With its safe havens inside Pakistan, the Haqqani network poses a threat to NATO forces in Afghanistan, a top NATO official has said.
“The Haqqani Network constitutes a threat both to the Afghan people and to our troops in Afghanistan,” NATO Secretary General, Fogh Rasmussen told reporters in Brussles ahead of the NATO ministerial meeting later this week.
He said NATO was encouraging the Pakistani government and the Pakistani military to deal with safe havens in the border region.
Mr. Rasmussen said that there was a cross border traffic that makes possible for the Haqqani Network, and also other terrorist networks, to operate in Afghanistan.
“This constituting a clear threat to NATO troops and to the Afghan people. And then go back to safe havens in Pakistan,” he said in response to a question.
Expressing concerns he said it was common concerns and NATO needs a positive engagement of Pakistan to address this issue. “In general, we need a positive partnership with Pakistan.”
The Defence Ministers meeting of NATO countries later this week among other things would discuss Libya and Af-Pak, he said. U.S. Defence Secretary Leon Panetta would also participate in the meeting.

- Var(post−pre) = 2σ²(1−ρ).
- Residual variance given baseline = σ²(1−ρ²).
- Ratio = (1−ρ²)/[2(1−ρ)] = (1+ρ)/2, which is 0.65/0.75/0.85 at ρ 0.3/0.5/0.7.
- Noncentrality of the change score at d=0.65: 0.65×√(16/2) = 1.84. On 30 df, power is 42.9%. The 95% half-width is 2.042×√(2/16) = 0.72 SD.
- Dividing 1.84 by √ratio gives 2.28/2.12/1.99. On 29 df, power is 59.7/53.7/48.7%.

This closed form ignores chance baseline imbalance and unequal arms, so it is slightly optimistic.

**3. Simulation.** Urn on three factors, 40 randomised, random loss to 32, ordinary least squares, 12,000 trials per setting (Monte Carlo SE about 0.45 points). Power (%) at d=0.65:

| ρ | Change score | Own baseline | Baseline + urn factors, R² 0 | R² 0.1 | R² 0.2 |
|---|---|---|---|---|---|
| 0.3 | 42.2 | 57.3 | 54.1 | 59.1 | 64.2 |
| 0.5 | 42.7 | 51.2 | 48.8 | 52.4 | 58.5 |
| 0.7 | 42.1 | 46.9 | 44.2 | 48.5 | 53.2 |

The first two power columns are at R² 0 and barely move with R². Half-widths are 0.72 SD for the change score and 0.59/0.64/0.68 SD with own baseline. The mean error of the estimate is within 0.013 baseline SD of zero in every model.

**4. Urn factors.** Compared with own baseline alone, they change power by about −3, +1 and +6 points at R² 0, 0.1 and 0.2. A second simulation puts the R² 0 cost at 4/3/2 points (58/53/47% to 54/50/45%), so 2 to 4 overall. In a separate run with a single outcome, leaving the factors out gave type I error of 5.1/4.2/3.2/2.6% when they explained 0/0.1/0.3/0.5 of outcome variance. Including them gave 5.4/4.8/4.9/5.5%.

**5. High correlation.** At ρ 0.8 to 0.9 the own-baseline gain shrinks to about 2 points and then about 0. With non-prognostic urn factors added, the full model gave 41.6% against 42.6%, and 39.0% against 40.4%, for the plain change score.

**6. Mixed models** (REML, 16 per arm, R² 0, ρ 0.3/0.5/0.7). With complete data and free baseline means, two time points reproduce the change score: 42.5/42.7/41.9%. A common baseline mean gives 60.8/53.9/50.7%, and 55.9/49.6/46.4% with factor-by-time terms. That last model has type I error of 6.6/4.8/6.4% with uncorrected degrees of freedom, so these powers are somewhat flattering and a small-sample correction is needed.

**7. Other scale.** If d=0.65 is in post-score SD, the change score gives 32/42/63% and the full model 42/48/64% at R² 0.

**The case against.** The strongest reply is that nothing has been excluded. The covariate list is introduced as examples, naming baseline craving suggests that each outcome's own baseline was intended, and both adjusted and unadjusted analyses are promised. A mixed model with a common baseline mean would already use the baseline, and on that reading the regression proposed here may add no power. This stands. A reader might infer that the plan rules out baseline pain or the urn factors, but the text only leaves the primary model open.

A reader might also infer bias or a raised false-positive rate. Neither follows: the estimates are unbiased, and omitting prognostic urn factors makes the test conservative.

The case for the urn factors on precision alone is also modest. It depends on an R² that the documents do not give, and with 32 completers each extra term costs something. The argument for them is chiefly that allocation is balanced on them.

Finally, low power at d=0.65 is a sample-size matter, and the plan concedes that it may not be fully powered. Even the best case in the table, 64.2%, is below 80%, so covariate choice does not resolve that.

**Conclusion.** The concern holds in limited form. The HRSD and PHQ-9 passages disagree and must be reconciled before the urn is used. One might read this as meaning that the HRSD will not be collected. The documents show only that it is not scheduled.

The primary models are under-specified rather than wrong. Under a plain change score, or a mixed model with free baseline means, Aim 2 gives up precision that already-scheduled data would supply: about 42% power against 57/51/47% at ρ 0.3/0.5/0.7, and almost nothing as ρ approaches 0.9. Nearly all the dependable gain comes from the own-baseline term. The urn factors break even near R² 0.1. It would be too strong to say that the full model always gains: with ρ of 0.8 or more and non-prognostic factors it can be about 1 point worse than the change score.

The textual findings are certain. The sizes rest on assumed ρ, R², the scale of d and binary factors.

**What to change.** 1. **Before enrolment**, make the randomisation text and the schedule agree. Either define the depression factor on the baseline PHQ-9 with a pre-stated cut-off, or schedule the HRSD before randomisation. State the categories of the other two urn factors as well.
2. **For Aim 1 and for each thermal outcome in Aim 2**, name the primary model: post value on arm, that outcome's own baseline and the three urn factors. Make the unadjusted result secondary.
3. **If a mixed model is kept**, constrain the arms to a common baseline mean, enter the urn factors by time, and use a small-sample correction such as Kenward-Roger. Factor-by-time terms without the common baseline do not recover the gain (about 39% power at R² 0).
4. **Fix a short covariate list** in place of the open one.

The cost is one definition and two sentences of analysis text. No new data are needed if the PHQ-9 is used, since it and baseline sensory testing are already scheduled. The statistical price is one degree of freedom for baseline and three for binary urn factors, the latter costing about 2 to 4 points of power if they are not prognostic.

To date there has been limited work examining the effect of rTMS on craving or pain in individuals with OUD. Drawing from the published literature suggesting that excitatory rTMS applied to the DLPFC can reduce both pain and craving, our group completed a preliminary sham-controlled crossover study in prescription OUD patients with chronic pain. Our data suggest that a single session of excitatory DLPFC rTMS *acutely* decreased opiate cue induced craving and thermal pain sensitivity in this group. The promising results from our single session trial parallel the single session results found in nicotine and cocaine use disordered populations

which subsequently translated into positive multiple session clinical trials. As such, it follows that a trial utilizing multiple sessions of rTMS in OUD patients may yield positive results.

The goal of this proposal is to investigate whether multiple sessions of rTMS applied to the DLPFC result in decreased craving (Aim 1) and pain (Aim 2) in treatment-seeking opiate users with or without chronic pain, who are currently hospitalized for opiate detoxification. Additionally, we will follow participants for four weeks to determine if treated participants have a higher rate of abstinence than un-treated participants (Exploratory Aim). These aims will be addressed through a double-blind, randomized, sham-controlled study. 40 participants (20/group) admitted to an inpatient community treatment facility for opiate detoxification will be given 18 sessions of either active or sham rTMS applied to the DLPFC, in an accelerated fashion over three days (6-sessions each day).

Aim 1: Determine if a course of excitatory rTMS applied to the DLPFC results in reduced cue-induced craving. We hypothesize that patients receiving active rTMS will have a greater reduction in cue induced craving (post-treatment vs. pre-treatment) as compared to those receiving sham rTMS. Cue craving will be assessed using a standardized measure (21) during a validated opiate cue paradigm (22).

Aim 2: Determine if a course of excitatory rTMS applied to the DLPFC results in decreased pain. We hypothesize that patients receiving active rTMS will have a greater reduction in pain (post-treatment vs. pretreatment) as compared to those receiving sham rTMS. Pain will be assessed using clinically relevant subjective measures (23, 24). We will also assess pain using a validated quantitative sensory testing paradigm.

Mr. Rasmussen said that they would also meet with their ISAF partners to discuss progress in Afghanistan, “because there has been significant progress since our last meeting.”
“Transition is fully on track, and we will not allow insurgents to derail it. Already Afghan forces are providing lead security for a quarter of the population. I expect the next stage of transition to be announced soon, and I expect it to be substantial. And at the same time, our military authorities assess that the insurgency has been weakened overall,” he said according to the transcripts made available here.
The NATO Secretary General said that the level of violence were of concern as a number of attacks have created the perception that security incidents were on the rise.
“However, our commanders are confident that security incidents initiated by insurgent groups are lower than last year. About a year ago, we were talking about the security situation in Central Helmand. This was focus of our efforts. And we said things would get worse before they got better,” Mr. Rasmussen said.
“We are seeing the results of our efforts. Attacks since June are significantly lower than last year. In fact, some districts in Central Helmand have seen reductions in violence of nearly 80 per cent,” he said, adding that the strategy was working. “We should concentrate on the competence of the Afghan Security Forces in dealing with attacks.”